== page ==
In Vienna, and all over the world, the New Year rings in with productions of Johann Strauss’ “Die Fledermaus.” How appropriate, then, that Lyric Opera is reviving this most popular of operettas for the holidays. The current production comes off as authentically Viennese, directed with great nuance by E. Loren Meeker that bubbles with as much sparkling effervescence as the champagne whose virtues are so celebrated in Strauss’ frothy concoction.
Making a stellar American debut, Austrian soprano Daniela Fally as the chambermaid Adele is charming, funny and sings the role gloriously. She has the audience almost literally eating out of her hand from her first notes.
Also making her American debut and singing her first-ever Rosalinde, German soprano Juliane Banse musters all of the sophistication and humor needed and has a beautiful tone, but appears to lack the vocal agility needed for this role. On opening night, her voice came in under pitch for the finale of Act I and her Act II csárdás was a comedic triumph but a vocal disappointment as she was stiff and vocally inflexible and opted out of the final high note completely.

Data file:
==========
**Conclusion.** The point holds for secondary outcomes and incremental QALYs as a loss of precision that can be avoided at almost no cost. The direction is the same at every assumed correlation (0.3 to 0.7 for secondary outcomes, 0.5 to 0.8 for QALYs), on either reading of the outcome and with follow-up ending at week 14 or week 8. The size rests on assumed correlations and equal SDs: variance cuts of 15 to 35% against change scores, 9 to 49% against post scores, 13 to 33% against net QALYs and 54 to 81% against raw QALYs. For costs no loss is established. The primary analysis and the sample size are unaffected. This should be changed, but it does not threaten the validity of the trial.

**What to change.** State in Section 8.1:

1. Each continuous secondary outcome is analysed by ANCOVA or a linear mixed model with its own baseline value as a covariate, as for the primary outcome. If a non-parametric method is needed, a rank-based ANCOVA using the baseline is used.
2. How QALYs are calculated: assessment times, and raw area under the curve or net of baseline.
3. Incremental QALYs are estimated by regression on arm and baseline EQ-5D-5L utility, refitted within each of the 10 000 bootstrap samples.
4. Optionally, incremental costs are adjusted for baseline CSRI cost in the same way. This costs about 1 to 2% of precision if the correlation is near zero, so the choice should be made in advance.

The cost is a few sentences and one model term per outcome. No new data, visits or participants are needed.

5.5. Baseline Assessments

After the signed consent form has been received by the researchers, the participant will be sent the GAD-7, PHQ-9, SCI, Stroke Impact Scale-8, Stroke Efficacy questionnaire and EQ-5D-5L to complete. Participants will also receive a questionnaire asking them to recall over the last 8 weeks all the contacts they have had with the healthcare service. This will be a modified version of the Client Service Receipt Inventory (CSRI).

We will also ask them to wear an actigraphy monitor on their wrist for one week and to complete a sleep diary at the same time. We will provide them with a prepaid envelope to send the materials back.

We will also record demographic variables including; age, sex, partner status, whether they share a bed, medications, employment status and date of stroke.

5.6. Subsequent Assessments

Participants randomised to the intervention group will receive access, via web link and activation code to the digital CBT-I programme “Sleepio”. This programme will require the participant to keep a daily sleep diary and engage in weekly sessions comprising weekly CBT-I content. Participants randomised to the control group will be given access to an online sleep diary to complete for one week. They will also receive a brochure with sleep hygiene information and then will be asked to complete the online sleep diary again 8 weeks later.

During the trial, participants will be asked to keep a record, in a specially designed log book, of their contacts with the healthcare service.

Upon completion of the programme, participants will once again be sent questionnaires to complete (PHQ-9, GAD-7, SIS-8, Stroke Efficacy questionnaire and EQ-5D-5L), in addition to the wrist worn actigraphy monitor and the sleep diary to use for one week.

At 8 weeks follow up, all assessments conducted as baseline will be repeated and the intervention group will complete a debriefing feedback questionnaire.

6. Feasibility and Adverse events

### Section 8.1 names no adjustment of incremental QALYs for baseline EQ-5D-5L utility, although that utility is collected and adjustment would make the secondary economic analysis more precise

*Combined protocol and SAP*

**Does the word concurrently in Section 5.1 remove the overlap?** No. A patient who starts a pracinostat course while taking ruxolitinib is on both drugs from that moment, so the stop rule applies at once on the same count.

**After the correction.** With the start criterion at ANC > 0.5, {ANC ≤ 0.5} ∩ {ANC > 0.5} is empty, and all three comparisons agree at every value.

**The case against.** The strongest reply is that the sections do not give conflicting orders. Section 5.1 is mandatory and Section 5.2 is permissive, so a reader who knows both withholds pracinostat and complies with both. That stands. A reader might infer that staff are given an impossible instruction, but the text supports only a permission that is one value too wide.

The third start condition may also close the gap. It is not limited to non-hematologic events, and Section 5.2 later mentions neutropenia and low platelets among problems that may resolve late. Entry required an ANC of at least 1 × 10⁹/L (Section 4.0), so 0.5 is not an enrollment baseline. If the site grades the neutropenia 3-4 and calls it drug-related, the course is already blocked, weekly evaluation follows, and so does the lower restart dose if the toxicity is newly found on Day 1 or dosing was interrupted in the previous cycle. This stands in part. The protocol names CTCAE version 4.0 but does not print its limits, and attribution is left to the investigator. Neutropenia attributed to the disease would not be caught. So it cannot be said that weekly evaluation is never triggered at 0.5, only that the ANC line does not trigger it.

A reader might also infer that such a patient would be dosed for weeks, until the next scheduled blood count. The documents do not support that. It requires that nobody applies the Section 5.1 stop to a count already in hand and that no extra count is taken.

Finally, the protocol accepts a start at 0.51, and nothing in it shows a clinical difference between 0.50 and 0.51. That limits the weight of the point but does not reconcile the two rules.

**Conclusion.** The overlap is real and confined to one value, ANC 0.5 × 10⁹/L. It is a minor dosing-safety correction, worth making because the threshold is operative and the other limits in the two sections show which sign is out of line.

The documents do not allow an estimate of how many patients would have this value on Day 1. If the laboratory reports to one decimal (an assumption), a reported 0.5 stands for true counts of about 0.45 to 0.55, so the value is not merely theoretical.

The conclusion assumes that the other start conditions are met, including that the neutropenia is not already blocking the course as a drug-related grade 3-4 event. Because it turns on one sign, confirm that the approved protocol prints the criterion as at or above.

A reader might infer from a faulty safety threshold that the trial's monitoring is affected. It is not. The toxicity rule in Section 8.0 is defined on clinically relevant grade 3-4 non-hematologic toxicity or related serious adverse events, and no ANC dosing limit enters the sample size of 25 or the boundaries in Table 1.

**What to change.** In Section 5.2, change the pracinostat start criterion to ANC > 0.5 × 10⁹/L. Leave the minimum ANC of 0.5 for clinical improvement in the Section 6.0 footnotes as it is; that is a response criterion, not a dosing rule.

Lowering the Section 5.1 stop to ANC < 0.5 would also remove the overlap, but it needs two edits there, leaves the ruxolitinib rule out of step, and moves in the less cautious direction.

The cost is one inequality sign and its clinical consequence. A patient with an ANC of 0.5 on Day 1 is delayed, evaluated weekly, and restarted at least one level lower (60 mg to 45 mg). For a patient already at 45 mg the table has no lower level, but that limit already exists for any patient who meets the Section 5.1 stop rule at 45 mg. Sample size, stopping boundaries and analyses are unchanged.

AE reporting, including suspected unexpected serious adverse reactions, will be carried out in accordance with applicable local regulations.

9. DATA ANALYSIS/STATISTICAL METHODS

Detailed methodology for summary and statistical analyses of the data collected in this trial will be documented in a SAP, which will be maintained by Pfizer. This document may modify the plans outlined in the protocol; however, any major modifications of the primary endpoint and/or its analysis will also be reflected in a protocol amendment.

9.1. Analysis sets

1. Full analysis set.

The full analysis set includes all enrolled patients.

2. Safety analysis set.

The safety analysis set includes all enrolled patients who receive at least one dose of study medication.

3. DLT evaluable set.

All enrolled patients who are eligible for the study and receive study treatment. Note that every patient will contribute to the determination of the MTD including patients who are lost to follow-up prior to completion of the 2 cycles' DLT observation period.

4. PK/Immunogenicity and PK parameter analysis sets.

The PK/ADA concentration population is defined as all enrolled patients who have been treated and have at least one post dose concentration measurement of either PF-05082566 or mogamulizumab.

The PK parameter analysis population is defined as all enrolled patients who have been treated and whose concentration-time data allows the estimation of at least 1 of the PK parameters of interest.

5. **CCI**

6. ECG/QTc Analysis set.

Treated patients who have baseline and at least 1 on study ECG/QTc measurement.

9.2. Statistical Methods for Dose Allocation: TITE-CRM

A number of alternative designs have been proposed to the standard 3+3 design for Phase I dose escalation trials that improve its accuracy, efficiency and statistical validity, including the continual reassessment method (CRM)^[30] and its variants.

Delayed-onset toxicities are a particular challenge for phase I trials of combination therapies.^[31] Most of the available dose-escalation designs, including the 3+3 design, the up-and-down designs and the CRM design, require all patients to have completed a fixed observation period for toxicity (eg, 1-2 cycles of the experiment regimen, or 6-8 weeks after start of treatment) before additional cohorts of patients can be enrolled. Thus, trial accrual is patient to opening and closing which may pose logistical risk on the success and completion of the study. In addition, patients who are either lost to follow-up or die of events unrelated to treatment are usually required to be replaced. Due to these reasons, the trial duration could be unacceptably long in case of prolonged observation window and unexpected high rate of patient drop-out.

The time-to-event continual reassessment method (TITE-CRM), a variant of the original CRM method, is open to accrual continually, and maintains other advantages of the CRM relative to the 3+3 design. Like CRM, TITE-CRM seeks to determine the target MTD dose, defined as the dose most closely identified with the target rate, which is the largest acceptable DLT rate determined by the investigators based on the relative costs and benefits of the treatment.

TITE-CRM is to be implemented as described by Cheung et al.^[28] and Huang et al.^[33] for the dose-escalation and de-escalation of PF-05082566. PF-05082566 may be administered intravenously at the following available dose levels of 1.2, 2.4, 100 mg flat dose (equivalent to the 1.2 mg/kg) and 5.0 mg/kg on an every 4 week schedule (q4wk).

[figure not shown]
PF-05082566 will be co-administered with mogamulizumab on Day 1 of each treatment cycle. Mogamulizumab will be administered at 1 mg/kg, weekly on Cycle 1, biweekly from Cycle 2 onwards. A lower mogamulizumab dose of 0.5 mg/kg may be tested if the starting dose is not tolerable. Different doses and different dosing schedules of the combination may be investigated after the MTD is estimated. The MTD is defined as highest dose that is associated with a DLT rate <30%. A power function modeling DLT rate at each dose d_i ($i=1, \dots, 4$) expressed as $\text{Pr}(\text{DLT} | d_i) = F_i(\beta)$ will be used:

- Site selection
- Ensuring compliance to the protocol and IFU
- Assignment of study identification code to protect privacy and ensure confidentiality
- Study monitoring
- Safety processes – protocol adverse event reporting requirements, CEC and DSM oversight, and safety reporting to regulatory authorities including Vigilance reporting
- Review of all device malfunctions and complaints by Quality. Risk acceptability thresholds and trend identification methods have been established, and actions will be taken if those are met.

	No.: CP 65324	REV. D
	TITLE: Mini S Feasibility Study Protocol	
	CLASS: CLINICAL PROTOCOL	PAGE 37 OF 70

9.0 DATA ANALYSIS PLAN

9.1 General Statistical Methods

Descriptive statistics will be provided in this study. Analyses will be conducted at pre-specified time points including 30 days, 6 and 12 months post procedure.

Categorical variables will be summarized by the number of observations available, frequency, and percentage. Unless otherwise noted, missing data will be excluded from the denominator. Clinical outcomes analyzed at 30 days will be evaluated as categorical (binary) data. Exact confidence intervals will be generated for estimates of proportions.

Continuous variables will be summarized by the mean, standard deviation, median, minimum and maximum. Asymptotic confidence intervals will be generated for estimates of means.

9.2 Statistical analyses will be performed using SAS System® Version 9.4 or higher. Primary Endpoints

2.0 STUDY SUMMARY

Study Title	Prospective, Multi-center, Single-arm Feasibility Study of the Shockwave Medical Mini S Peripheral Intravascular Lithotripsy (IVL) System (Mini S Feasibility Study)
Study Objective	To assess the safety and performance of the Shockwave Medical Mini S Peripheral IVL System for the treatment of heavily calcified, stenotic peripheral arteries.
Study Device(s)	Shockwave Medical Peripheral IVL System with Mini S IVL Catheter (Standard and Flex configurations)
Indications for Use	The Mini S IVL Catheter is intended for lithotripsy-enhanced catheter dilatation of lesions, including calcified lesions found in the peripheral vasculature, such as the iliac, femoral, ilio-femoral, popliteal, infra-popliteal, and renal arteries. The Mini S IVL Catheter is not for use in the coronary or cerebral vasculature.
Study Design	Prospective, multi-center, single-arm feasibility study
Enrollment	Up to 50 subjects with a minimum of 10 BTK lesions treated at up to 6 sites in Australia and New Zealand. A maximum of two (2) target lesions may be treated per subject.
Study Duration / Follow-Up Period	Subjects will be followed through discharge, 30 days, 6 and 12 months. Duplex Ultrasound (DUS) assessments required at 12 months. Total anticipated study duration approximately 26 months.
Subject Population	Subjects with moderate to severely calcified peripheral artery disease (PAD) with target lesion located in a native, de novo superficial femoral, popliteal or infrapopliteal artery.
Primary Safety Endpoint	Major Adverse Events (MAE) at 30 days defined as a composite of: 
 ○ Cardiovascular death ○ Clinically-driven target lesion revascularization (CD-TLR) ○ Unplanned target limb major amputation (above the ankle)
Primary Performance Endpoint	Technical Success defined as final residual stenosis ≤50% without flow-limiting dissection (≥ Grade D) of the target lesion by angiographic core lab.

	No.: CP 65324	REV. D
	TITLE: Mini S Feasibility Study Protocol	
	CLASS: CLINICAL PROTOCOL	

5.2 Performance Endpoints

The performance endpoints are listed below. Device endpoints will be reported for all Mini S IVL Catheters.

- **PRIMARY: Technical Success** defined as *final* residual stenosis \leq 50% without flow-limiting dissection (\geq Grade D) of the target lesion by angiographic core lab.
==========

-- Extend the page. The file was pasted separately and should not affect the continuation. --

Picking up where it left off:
Dashing Danish baritone Bo Skovhus, who played Eisenstein in Lyric’s 2006 production, reprises that role and continues to relish in the comedy yet sings with lyricism and style. He makes a generally more sympathetic Eisenstein than is customary but his characterization works well.
Making his Lyric Opera debut is tenor Michael Spyres as Alfred, who skillfully rides the line between hammy tenor and flirt in his portrayal, yet never allows his performance to go over the top.
Mezzo-soprano Emily Fons makes a decidedly detached and brashly bored Orlofsky, exactly what this prince of trouser roles calls for.
Dr. Falke, the “Fledermaus” (bat) of the title, is sung and acted by Austrian baritone Adrian Eröd with aplomb and Chicago actor Fred A. Wellisch nearly steals the entire show with his hysterical and slothful portrayal of the non-singing role of Frosch.
The Act II party is a fun affair and the Lyric Opera Chorus under Michael Black look to be having a great time and make wonderful guests, commenting on the action like a jovial Greek chorus. There are no singing diversions as is often the case but instead the party entertainment is a troupe of lively dancers cleverly choreographed by Daniel Pelzig to other Strauss pieces. The contrast works quite effectively.
Former Lyric principal trombonist Ward Stare conducts his former colleagues with energy and enthusiasm, even if the sparkle and lilt that this music needs to work its full magic has yet to be apparent. Nonetheless, this production is a real triumph for Lyric Opera and a very special holiday experience not to be missed. (Dennis Polkow)
At Civic Opera House, 20 North Wacker, (312)332-2244. Through January 18.